Questionable Role of the Angiotensin II Receptor Subtype 1 Autoantibody in the Pathogenesis of Preeclampsia
To the Editor:
Other than its critical role in cardiovascular and fluid homeostasis, several lines of evidence connect the renin-angiotensin system with hypertensive pregnancy disorders. Recent findings further support the key role of the renin-angiotensin system in the etiology of pregnancy-related hypertensive disorders, since Wallukat et al1 identified an agonistic autoimmune antibody against the angiotensin II receptor subtype 1 (AT1-AA) as being detectable in preeclamptic patients but not in women with healthy pregnancies or in those with essential hypertension.
Although there was a clear rationale for assuming that AT1-AA could be one of the circulating factors causing the maternal syndrome and the preeclamptic phenotype, we identified the AT1-AA also in normotensive pregnancies with intrauterine growth restriction and in pregnant women without clinical signs of maternal or fetal compromise and, thus, excluded the AT1-AA as a specific marker for preeclampsia. Because the AT1-AA-positive pregnancies were characterized by an increased uterine placental resistance presenting with abnormal Doppler findings of the uterine arteries,2 the AT1-AA should be regarded as a consequence of an impairment placental development rather than mediating the preeclamptic phenotype.
In one of the last issues, however, Hypertension published 2 articles implicating that the AT1-AA may still keep causative properties in the development of preeclampsia and postpartum cardiovascular diseases. Hubel et al3 documented the persistence of the AT1-AA months after preeclampsia in 17% of the affected women, which leads to the speculation that the AT1-AA could be the link to the long-term cardiometabolic risk after preeclampsia. The second article4 described repetitively the occurrence of the antibody in maternal circulation in women with preeclampsia, but could also demonstrate the AT1-AA first in fetal circulation. The latter one is not surprising, because antibodies of the IgG class usually cross the placenta. Because both publications still implicate a causative role for the AT1-AA in the manifestation of preeclampsia, we would like to add further evidence against their conclusion other than our published findings that the AT1-AA does not correlate with confirmed markers of preeclampsia as sFlt1. In a case report, we previously described a high maternal sFlt1 level and proteinuric hypertension in a pregnancy with virus-induced hydrops of fetus and placenta,5 a clinical situation also described by other authors. We demonstrated that the resolution of the hydrops after intravascular transfusion was associated with the disappearance of the preeclamptic symptoms and a dramatic fall of the circulating sFlt1 level.5 In an additional study, we measured the AT1-AA activity in time of the hydrops and preeclamptic symptoms and after resolution of hydrops and normalizing maternal situation. At both time points, we measured high AT1-AA antibody activity in the maternal circulation (Figure). This clearly implicates that the AT1-AA is not the key in determining the preeclamptic phenotype, because the disappearance of clinical symptoms did not require the loss in the autoantibody. This conclusion has been further supported, because we could repeat the findings in a second pregnancy with successfully treated virus-induced hydrops with preeclamptic properties (Figure).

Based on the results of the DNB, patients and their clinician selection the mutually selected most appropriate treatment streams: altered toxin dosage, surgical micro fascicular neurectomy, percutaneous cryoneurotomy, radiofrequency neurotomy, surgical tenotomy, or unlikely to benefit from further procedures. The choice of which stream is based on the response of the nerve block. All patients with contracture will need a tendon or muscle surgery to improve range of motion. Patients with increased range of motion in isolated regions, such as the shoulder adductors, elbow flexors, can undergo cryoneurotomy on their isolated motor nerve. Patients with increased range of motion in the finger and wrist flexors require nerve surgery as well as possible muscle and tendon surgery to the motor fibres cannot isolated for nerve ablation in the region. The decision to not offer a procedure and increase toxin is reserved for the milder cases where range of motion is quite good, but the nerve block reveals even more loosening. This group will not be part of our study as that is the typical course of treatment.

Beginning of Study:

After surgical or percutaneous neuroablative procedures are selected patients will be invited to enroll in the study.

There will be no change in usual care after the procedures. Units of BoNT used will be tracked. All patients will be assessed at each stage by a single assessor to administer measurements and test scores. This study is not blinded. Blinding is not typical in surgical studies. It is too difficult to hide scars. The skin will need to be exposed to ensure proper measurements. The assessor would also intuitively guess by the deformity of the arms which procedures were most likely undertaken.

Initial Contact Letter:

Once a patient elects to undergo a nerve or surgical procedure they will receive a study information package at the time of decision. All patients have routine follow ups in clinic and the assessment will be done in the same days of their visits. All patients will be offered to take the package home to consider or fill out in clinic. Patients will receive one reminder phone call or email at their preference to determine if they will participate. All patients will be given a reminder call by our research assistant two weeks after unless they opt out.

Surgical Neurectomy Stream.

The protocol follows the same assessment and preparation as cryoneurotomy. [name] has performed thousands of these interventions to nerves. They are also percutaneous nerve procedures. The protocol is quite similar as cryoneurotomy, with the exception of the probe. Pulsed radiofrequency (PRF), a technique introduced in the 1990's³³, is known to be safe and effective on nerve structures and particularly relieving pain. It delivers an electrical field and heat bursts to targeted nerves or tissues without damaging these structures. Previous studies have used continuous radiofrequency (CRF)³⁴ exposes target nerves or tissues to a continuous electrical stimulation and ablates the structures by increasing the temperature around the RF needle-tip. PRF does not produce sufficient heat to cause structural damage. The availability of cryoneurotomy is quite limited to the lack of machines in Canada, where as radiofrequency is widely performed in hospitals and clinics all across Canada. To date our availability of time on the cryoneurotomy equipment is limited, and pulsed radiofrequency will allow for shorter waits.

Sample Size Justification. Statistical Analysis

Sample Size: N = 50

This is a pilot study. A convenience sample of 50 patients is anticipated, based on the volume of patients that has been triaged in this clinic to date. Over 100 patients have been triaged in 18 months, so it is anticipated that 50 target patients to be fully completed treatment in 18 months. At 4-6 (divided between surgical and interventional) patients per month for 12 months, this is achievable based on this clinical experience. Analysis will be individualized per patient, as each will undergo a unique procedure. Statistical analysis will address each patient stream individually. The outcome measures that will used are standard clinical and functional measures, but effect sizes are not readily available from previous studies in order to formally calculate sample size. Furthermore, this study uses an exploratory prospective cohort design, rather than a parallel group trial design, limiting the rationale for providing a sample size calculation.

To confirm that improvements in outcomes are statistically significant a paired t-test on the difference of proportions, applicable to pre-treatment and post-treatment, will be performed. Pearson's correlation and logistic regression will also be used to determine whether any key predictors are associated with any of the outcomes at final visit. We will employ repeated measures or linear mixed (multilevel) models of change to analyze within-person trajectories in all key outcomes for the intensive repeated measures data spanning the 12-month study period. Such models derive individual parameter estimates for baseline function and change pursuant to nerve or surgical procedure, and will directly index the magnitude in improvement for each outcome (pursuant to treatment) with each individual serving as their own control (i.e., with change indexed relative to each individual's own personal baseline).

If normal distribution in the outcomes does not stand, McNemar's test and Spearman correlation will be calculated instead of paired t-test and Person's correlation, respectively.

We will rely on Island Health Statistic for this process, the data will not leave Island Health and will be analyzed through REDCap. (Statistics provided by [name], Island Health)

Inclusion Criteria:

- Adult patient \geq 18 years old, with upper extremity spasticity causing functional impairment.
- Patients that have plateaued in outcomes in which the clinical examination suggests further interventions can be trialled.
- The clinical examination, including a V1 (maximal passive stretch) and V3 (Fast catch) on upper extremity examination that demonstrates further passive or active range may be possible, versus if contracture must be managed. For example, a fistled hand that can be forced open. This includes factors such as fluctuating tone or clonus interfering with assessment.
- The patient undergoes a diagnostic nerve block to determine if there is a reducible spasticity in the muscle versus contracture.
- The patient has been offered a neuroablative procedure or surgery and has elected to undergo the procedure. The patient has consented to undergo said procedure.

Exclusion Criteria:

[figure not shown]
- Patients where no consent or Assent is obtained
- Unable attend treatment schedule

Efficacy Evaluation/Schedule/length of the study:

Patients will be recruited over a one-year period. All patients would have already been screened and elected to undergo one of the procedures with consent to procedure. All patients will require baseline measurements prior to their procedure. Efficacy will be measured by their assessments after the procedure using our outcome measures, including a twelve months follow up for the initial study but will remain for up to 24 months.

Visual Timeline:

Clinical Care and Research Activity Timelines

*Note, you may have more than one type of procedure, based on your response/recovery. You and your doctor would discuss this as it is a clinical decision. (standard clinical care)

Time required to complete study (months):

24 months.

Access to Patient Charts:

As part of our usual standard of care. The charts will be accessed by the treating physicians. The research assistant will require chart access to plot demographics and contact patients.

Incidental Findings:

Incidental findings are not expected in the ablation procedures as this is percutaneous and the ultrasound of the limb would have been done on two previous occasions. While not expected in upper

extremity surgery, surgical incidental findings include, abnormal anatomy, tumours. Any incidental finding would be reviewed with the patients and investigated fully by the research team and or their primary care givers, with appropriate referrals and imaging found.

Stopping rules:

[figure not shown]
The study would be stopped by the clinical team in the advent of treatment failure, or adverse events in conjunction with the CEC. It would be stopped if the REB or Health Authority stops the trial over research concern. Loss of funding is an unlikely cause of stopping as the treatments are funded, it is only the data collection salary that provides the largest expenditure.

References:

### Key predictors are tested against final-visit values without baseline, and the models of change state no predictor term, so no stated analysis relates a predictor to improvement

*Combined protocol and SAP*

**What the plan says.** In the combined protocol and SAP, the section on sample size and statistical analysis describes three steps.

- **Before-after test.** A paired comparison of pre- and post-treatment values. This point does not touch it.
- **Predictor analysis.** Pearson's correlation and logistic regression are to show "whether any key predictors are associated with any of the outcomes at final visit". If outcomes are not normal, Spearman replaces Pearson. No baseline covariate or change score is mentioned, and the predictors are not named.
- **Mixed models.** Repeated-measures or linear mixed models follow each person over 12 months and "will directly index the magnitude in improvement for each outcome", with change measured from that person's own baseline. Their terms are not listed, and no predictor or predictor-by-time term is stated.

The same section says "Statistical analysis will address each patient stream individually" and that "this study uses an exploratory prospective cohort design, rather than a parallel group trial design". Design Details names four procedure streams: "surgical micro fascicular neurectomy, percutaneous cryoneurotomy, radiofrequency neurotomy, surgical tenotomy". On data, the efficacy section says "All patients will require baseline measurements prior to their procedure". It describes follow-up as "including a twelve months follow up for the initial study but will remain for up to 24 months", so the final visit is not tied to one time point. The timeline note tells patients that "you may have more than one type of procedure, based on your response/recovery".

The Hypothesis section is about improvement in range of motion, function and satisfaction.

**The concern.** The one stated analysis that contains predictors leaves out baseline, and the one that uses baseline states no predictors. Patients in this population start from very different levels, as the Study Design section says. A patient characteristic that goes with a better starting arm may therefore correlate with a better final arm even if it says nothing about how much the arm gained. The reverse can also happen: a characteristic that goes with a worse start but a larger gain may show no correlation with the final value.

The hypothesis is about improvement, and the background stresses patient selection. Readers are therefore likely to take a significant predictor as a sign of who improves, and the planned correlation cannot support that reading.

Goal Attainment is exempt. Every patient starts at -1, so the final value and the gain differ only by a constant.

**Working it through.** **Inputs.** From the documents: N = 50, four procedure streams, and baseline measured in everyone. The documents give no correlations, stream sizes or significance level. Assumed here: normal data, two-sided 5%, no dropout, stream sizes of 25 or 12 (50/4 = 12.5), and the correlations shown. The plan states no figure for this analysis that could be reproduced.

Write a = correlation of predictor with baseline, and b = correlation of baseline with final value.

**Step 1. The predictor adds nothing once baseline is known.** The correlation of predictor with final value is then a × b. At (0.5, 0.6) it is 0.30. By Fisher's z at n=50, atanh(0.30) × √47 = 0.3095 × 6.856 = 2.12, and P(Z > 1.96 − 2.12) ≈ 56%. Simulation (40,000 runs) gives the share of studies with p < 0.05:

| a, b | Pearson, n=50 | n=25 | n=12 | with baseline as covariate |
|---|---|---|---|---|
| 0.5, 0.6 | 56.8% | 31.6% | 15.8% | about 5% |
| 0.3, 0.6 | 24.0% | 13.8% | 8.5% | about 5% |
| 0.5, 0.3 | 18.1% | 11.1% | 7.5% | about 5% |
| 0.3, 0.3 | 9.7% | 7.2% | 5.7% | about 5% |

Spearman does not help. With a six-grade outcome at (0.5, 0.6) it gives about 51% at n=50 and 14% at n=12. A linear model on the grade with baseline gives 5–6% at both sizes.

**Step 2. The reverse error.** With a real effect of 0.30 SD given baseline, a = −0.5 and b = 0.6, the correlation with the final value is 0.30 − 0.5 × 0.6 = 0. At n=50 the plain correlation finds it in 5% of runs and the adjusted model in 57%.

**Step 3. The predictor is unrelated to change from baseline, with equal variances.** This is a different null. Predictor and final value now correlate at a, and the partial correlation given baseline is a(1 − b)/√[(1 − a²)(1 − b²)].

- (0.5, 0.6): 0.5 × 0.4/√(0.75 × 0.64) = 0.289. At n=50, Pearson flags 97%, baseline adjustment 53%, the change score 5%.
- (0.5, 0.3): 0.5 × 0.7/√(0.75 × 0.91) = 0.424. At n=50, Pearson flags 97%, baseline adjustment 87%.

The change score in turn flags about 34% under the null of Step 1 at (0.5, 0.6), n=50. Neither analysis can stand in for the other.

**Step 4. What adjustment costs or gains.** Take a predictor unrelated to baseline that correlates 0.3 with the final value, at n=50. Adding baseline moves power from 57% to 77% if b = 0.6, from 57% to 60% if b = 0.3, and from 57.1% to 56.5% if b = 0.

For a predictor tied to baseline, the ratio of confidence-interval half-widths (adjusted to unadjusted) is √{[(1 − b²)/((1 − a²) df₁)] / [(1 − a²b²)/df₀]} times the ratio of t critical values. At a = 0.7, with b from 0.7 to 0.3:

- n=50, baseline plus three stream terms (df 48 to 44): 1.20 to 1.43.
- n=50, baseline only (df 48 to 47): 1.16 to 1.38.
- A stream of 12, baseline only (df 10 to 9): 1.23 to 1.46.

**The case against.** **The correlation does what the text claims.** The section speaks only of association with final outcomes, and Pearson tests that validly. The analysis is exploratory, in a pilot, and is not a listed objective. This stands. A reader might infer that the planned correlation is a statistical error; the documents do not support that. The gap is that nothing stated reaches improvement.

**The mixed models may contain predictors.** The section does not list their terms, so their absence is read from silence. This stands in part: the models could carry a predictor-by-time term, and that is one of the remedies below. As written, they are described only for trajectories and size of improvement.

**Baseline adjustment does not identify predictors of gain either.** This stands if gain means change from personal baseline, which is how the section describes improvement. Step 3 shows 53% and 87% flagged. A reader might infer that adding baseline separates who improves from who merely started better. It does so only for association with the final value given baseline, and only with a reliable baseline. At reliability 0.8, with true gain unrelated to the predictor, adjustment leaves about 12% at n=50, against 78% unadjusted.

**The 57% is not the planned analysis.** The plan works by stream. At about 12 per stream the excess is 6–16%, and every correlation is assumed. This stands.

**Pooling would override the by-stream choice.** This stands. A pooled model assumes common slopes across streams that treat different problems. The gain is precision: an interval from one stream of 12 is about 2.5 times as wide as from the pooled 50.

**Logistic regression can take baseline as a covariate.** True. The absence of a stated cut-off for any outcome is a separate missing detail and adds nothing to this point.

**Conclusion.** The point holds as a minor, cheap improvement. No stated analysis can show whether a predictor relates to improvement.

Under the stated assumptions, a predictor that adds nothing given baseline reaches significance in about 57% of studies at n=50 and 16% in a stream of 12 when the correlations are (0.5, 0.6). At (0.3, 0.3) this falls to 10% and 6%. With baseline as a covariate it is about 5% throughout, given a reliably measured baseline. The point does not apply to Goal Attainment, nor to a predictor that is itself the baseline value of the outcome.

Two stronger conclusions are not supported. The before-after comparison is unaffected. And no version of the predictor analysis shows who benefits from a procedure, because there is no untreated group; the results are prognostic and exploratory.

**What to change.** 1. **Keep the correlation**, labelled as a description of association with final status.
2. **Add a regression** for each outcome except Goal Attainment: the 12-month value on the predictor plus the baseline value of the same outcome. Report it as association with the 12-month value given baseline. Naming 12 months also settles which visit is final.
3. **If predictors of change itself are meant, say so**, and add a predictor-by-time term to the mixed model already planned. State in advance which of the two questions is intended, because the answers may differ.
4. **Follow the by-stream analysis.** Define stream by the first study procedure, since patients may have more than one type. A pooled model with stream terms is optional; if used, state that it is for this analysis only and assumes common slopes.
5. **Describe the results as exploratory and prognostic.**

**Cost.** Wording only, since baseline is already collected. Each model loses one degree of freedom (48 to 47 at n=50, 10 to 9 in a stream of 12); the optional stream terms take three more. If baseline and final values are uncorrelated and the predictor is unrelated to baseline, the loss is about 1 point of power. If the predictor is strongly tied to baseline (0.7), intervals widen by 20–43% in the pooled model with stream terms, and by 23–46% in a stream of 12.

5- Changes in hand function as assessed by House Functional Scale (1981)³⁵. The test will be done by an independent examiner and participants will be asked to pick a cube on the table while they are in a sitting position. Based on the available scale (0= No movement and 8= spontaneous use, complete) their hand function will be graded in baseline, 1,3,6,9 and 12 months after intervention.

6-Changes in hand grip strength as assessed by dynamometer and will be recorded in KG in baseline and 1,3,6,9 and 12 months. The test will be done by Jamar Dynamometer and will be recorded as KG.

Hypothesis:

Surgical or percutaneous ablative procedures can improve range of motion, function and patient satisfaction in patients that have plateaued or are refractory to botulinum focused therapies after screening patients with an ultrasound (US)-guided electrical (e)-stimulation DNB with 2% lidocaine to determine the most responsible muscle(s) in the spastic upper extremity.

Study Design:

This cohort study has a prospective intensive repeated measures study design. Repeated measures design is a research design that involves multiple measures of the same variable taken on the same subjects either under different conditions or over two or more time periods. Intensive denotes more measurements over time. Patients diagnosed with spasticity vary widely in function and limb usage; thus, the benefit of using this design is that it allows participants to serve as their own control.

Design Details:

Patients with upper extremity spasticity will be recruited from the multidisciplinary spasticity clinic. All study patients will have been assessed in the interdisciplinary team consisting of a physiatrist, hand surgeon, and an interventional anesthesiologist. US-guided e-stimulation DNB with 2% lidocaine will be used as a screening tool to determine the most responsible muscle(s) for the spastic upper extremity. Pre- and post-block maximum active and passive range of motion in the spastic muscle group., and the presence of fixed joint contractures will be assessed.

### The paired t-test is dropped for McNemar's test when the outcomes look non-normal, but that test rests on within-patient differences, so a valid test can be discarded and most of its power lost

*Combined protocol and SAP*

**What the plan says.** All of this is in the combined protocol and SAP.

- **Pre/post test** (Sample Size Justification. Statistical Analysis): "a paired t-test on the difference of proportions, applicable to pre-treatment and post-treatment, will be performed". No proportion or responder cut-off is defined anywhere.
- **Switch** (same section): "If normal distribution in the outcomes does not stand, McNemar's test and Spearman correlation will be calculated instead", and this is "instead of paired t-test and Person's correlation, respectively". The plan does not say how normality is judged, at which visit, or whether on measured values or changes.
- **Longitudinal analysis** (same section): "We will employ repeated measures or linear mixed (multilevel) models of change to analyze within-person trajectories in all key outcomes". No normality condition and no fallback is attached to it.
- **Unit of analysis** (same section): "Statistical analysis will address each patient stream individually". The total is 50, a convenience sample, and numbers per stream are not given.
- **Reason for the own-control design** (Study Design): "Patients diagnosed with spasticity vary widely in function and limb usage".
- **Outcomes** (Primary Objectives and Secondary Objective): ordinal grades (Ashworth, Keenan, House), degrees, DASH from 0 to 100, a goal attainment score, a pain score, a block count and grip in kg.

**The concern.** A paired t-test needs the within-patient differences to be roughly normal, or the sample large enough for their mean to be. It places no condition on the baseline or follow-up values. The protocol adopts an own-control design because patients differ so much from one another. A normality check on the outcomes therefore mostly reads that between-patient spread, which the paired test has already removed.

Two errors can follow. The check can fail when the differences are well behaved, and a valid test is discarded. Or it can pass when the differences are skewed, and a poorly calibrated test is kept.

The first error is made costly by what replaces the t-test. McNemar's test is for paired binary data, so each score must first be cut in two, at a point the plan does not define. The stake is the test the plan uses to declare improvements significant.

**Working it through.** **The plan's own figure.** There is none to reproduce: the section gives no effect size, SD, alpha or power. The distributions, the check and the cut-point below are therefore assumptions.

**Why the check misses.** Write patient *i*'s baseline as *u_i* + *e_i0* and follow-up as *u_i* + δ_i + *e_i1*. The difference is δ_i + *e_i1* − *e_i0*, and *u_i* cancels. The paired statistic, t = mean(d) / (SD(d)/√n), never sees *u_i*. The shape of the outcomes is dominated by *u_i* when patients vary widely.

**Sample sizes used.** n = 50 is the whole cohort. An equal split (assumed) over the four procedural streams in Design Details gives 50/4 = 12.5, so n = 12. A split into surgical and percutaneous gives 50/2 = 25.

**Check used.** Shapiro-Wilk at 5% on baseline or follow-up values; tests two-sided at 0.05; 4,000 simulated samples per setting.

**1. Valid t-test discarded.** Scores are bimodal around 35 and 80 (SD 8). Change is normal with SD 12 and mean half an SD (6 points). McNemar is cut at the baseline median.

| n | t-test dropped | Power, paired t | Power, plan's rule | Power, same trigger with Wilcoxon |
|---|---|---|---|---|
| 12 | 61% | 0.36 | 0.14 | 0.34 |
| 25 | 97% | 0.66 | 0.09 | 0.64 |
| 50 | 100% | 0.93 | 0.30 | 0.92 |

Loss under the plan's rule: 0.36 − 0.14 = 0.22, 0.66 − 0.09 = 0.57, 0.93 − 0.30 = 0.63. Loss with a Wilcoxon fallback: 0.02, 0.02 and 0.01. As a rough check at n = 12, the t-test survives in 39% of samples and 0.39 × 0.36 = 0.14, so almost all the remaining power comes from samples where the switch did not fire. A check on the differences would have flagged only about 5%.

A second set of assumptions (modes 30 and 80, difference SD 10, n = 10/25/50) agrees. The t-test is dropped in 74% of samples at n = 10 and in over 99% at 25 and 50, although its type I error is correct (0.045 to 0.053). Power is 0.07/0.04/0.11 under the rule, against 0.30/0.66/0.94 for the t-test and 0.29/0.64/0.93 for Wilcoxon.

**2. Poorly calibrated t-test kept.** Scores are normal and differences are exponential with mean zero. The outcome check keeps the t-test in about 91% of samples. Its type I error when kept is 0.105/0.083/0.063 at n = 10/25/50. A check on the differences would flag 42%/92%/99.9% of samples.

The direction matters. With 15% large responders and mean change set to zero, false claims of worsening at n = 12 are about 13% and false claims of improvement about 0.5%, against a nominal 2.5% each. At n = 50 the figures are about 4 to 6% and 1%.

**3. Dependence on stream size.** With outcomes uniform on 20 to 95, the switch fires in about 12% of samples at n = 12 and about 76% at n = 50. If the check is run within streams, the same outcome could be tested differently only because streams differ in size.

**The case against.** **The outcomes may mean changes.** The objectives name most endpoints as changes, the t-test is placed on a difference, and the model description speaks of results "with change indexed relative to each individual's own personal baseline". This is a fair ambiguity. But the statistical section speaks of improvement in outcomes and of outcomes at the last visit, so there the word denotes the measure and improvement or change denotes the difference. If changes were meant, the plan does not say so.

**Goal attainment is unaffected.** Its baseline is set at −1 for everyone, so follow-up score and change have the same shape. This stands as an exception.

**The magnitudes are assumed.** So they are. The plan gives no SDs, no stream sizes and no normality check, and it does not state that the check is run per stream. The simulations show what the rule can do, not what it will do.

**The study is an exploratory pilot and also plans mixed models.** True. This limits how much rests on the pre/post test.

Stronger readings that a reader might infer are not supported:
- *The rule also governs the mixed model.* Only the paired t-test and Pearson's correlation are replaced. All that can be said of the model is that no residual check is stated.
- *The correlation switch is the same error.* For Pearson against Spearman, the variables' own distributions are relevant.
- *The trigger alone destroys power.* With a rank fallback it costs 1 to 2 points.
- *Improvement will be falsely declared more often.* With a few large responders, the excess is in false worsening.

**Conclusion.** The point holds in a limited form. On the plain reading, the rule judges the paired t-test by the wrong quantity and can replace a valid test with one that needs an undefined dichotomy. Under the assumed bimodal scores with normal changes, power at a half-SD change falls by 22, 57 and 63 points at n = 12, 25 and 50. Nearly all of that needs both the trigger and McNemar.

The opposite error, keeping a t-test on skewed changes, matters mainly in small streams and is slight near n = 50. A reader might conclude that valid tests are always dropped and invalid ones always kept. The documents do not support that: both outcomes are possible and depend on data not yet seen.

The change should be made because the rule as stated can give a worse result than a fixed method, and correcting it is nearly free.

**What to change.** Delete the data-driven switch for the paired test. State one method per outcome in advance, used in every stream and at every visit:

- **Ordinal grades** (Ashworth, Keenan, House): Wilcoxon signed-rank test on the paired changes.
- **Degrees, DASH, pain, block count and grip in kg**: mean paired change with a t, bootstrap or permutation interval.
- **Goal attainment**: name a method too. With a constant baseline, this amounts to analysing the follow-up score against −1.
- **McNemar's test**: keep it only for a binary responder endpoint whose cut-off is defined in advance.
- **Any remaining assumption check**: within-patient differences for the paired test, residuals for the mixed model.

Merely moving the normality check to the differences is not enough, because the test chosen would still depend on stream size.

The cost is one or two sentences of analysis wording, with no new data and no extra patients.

We take these findings as an additional strong proof that the AT1-AA may keep cardiovascular modulatory properties but is not causative for the preeclamptic phenotype.
Walther T, Wallukat G, Jank A, Bartel S, Schultheiss HP, Faber R, Stepan H. The angiotensin II AT1 receptor autoimmune antibody reflects fundamental alterations of the utero-placental vasculature. Hypertension. 2005; 46: 1275–1279.
Hubel CA, Wallukat G, Wolf M, Herse F, Rajakumar A, Roberts JM, Markovic N, Thadhani R, Luft FC, Dechend R. Agonistic angiotensin II type 1 receptor autoantibodies in postpartum women with a history of preeclampsia. Hypertension. 2007; 49: 612–617.
Herse F, Dechend R, Harsem NK, Wallukat G, Janke J, Qadri F, Hering L, Muller DN, Luft FC, Staff AC. Dysregulation of the circulating and tissue-based renin-angiotensin system in preeclampsia. Hypertension. 2007; 49: 604–611.